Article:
• If you plan to deliver vaginally, buy the Frida Peri bottle. Fill ‘er up with warm water and give yourself a lil spritz after each bathroom trip.
  • Your friends will want to know how they can help during your postpartum time – let them. In times of COVID the easiest way is to have them feed you. We are incredibly blessed with phenomenal friends and family who showered us with food (three weeks later and we still haven’t gone to the grocery store). One thing I recommend is to be specific and for those who offer, delegate a specific day/week you’d love their support. That way you spread out the love and your freezer will be able to handle the influx of cuisine. If you’re in the Bay Area, I highly recommend Kitchen Doula. My sister bought us a week or so worth of dinners/ snacks from them and it was exactly what my body needed postpartum.
  • Your partner needs a baby break too. Even though you were the one who went through labor and, if breastfeeding, are supplying your little one with nutrients, they just became a parent whereas you have been physically prepping for nine months. Find time for each of you to get out, grab coffee, or see a friend. If you can, make sure you both have another parent friend to turn to when you’re feeling overwhelmed.
  • Your pets will miss you. Reserve some time every day to brush your kitties, rub their bellies, and get them purring (this is of course the same for dogs but since they require walks, extra time is built-in). They will adjust but don’t be surprised if they act a bit different the first few weeks.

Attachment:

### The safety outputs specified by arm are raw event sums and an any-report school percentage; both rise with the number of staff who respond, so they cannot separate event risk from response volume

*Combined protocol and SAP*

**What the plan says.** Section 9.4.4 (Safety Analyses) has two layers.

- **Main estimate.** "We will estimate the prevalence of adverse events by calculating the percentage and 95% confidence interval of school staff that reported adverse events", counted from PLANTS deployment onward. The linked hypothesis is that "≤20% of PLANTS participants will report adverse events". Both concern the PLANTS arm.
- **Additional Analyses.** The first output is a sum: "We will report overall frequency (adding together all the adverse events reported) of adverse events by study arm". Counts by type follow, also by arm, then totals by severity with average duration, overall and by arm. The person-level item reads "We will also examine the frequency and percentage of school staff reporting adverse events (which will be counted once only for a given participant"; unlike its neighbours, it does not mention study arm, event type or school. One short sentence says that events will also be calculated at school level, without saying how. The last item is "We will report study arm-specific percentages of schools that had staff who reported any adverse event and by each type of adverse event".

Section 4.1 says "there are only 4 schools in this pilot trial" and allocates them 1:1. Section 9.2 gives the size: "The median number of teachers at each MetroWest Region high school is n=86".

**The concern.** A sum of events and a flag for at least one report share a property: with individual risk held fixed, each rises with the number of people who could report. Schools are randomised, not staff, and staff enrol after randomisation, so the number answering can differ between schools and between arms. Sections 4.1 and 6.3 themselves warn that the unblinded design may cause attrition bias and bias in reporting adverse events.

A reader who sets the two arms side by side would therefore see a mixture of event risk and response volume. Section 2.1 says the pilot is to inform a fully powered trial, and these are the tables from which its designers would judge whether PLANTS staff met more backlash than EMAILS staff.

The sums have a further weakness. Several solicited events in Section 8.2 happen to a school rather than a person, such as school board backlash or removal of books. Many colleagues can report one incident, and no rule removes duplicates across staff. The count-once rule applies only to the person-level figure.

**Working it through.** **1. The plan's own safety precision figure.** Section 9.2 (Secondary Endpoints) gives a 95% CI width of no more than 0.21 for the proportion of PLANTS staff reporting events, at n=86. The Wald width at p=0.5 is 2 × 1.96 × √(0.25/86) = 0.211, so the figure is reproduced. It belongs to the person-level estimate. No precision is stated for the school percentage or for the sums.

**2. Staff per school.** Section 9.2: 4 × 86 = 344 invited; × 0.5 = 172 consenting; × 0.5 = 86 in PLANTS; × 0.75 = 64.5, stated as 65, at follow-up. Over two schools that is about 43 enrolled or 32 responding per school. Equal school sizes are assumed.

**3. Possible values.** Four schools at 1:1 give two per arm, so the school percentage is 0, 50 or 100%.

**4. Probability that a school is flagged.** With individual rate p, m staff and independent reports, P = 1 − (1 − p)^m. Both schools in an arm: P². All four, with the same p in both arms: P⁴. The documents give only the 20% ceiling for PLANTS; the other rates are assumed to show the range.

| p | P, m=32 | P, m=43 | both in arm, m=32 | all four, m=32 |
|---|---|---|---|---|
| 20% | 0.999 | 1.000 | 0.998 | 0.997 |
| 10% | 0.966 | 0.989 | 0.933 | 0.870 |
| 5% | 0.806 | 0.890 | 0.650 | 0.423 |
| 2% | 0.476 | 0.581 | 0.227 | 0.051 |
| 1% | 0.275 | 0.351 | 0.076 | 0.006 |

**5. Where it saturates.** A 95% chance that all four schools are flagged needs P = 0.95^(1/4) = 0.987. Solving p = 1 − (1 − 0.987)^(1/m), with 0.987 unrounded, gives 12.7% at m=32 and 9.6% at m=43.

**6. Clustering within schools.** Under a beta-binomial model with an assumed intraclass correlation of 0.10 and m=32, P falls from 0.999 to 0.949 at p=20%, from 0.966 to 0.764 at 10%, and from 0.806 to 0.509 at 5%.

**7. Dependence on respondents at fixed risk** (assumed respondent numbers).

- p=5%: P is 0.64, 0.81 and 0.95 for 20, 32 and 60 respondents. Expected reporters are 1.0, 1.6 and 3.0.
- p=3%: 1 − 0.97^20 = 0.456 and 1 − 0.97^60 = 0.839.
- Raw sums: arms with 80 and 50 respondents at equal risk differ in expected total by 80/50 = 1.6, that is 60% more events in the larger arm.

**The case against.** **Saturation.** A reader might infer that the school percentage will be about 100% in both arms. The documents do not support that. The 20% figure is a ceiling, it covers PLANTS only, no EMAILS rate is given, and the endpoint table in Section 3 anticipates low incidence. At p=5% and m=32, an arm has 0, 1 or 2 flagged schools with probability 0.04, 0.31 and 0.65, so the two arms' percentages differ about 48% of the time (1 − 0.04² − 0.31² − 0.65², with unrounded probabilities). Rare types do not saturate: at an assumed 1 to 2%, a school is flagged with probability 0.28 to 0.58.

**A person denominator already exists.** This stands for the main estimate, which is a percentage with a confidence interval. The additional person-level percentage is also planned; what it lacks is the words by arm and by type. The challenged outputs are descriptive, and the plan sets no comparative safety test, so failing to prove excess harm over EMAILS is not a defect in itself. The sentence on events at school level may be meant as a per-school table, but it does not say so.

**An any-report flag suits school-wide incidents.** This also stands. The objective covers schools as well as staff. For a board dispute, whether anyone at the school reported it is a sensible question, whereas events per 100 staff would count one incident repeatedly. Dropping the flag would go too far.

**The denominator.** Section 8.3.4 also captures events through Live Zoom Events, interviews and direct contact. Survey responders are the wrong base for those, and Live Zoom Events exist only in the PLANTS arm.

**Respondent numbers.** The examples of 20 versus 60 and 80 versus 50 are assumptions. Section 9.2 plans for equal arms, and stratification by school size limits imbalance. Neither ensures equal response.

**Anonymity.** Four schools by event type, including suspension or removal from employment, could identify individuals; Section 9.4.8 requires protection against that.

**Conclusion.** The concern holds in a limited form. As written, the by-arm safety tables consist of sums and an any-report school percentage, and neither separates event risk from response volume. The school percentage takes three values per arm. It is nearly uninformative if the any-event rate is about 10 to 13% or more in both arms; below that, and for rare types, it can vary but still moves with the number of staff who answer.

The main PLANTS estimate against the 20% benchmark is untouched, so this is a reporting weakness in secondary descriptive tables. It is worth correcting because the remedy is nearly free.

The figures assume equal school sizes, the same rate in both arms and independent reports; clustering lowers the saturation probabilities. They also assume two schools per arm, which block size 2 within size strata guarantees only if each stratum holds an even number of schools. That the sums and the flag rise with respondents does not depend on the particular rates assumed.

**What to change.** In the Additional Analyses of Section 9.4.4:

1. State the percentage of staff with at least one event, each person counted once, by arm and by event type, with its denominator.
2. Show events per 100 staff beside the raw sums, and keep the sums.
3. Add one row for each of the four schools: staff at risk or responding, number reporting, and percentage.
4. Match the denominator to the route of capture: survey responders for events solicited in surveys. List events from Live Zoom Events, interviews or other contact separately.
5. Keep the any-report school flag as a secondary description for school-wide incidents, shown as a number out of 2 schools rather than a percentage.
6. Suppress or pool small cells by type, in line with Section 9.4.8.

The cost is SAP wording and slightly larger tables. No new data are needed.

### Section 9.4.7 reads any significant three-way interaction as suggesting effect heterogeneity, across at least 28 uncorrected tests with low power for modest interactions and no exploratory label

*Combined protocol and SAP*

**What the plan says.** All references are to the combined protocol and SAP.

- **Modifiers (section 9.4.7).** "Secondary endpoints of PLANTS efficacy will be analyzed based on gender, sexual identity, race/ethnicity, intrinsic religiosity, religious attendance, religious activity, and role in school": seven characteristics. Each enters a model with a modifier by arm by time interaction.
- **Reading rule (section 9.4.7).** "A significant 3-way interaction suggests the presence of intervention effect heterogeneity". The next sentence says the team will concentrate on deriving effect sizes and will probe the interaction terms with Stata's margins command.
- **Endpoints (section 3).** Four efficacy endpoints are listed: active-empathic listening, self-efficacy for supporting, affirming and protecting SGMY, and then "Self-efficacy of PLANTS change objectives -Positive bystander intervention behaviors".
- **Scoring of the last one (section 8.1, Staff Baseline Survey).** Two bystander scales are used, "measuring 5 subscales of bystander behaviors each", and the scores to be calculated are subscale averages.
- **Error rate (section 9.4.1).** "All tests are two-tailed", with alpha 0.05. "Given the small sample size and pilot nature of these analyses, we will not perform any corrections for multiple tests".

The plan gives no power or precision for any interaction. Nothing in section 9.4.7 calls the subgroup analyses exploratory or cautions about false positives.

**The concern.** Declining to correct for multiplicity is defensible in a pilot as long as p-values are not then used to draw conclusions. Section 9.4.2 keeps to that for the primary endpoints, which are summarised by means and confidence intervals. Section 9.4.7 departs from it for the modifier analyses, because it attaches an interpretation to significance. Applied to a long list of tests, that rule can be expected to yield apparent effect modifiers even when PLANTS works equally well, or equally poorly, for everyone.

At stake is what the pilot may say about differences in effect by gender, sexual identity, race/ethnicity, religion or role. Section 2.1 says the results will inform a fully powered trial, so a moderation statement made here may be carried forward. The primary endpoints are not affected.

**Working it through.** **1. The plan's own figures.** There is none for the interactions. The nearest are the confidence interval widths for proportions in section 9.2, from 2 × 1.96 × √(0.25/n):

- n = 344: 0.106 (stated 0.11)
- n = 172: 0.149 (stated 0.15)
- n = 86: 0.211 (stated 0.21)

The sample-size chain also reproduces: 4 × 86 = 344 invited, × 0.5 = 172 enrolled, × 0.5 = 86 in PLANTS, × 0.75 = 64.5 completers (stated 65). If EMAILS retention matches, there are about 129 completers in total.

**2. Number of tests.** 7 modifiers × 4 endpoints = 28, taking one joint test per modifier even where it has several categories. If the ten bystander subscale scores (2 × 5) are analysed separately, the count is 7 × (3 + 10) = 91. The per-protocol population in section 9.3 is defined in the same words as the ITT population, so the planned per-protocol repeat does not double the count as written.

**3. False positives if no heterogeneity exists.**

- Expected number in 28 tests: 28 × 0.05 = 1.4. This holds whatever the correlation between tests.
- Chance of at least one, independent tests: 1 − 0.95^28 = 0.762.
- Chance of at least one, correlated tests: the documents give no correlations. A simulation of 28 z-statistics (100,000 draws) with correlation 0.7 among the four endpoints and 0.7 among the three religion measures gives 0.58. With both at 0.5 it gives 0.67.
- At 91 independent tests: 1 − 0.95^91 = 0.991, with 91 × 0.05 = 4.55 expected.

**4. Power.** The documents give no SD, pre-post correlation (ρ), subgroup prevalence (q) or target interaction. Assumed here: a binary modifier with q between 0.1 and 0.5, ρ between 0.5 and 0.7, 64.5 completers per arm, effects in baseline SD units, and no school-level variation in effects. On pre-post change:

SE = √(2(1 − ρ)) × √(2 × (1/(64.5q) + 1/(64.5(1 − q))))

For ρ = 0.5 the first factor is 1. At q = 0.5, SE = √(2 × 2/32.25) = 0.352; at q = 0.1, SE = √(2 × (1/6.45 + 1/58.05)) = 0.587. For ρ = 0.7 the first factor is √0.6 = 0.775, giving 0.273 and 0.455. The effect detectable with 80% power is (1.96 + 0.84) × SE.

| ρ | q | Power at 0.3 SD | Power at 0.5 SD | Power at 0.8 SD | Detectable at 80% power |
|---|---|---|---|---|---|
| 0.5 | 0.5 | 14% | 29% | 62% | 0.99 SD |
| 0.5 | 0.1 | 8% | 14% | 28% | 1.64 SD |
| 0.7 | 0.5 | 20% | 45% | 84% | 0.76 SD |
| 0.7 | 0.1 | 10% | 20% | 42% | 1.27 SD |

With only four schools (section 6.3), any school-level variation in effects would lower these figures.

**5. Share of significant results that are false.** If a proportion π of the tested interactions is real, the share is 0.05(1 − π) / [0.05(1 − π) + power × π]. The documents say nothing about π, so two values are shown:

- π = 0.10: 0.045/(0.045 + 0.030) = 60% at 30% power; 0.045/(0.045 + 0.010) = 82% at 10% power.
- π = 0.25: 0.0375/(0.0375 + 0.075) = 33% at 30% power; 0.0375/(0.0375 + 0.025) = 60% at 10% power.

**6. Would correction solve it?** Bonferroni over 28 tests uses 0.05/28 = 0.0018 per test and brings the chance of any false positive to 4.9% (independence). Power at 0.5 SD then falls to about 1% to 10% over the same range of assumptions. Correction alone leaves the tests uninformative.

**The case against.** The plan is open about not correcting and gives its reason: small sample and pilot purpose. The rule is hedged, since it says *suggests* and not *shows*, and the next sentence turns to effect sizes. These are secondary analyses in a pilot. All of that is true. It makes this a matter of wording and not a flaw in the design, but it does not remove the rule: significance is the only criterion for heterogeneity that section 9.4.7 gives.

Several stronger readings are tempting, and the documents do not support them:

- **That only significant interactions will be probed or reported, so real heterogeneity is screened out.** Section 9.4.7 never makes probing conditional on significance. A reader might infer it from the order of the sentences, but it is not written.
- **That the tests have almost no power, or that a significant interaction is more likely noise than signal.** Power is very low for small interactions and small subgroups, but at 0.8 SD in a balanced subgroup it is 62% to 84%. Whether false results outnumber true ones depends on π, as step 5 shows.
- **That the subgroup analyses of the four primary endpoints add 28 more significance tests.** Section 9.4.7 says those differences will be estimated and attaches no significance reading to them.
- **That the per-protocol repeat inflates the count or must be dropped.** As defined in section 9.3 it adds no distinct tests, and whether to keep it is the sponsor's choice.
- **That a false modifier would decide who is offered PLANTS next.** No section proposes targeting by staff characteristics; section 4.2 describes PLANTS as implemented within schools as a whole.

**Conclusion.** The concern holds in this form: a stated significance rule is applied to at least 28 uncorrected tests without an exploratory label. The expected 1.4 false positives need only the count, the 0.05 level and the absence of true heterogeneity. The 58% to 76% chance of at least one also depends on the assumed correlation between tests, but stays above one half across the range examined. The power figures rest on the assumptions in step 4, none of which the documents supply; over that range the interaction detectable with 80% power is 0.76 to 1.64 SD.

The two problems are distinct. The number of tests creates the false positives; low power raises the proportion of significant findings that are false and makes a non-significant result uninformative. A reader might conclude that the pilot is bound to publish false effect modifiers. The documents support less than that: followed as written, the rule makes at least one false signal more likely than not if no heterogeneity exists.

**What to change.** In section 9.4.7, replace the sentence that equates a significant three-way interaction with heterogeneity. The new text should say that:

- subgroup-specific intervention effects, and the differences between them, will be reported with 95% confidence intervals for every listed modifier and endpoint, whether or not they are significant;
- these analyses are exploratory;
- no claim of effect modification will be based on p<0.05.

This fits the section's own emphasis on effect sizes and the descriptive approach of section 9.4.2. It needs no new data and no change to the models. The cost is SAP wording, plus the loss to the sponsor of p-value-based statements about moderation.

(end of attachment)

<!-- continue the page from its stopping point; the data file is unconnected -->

What I Learned About Postnatal:

  • The first week is not a good indicator of your baby’s temperament. Baby’s fresh out the womb sleep longer and feed less. It takes a second for them to get into their rhythm.
  • SIDS will terrify you. Even if you thought all your fears would evaporate once baby got here… it will haunt you in your dreams.
  • Speaking of dreams, most of your dreams those first few weeks will involve infants… and they may not even by your infant.
  • Getting a baby to go to sleep or take a nap is difficult. WHO KNEW.
  • You will be entertaining or feeding your baby essentially round the clock except for when they are sleeping. This is the first reason new parents are so exhausted.
  • Your baby may want to feed every hour in the beginning. This is the other reason you will be so exhausted.
  • If you’re into documenting, I suggest downloading 1 Second Everyday. It prompts you to record a quick clip each day and is a wonderful way of tracking both your pregnancy and baby growth.

 

Baby products I’ve found particularly helpful: